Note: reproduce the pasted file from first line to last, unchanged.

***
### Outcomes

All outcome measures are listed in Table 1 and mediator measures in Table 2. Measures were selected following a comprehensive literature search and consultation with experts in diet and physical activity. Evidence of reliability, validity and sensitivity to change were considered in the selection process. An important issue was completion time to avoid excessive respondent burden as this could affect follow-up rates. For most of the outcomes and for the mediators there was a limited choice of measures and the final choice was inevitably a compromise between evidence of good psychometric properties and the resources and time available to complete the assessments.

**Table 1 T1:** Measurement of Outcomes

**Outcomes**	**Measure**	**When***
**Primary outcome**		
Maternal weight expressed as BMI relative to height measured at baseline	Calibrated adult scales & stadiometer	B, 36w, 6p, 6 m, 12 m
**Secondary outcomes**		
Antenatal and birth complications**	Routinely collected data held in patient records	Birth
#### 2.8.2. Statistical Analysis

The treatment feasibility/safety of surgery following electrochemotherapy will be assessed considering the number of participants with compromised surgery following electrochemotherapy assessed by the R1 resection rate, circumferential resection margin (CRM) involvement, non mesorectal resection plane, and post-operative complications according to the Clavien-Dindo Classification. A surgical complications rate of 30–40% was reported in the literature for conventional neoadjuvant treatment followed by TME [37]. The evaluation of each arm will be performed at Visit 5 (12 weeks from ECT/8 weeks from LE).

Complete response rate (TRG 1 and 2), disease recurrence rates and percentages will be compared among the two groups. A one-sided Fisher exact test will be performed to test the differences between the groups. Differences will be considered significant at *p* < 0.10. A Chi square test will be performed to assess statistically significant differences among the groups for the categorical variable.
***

### Outcomes

All outcome measures are listed in Table 1 and mediator measures in Table 2. Measures were selected following a comprehensive literature search and consultation with experts in diet and physical activity. Evidence of reliability, validity and sensitivity to change were considered in the selection process. An important issue was completion time to avoid excessive respondent burden as this could affect follow-up rates. For most of the outcomes and for the mediators there was a limited choice of measures and the final choice was inevitably a compromise between evidence of good psychometric properties and the resources and time available to complete the assessments.

**Table 1 T1:** Measurement of Outcomes

**Outcomes**	**Measure**	**When***
**Primary outcome**		
Maternal weight expressed as BMI relative to height measured at baseline	Calibrated adult scales & stadiometer	B, 36w, 6p, 6 m, 12 m
**Secondary outcomes**		
Antenatal and birth complications**	Routinely collected data held in patient records	Birth
#### 2.8.2. Statistical Analysis

The treatment feasibility/safety of surgery following electrochemotherapy will be assessed considering the number of participants with compromised surgery following electrochemotherapy assessed by the R1 resection rate, circumferential resection margin (CRM) involvement, non mesorectal resection plane, and post-operative complications according to the Clavien-Dindo Classification. A surgical complications rate of 30–40% was reported in the literature for conventional neoadjuvant treatment followed by TME [37]. The evaluation of each arm will be performed at Visit 5 (12 weeks from ECT/8 weeks from LE).

Complete response rate (TRG 1 and 2), disease recurrence rates and percentages will be compared among the two groups. A one-sided Fisher exact test will be performed to test the differences between the groups. Differences will be considered significant at *p* < 0.10. A Chi square test will be performed to assess statistically significant differences among the groups for the categorical variable.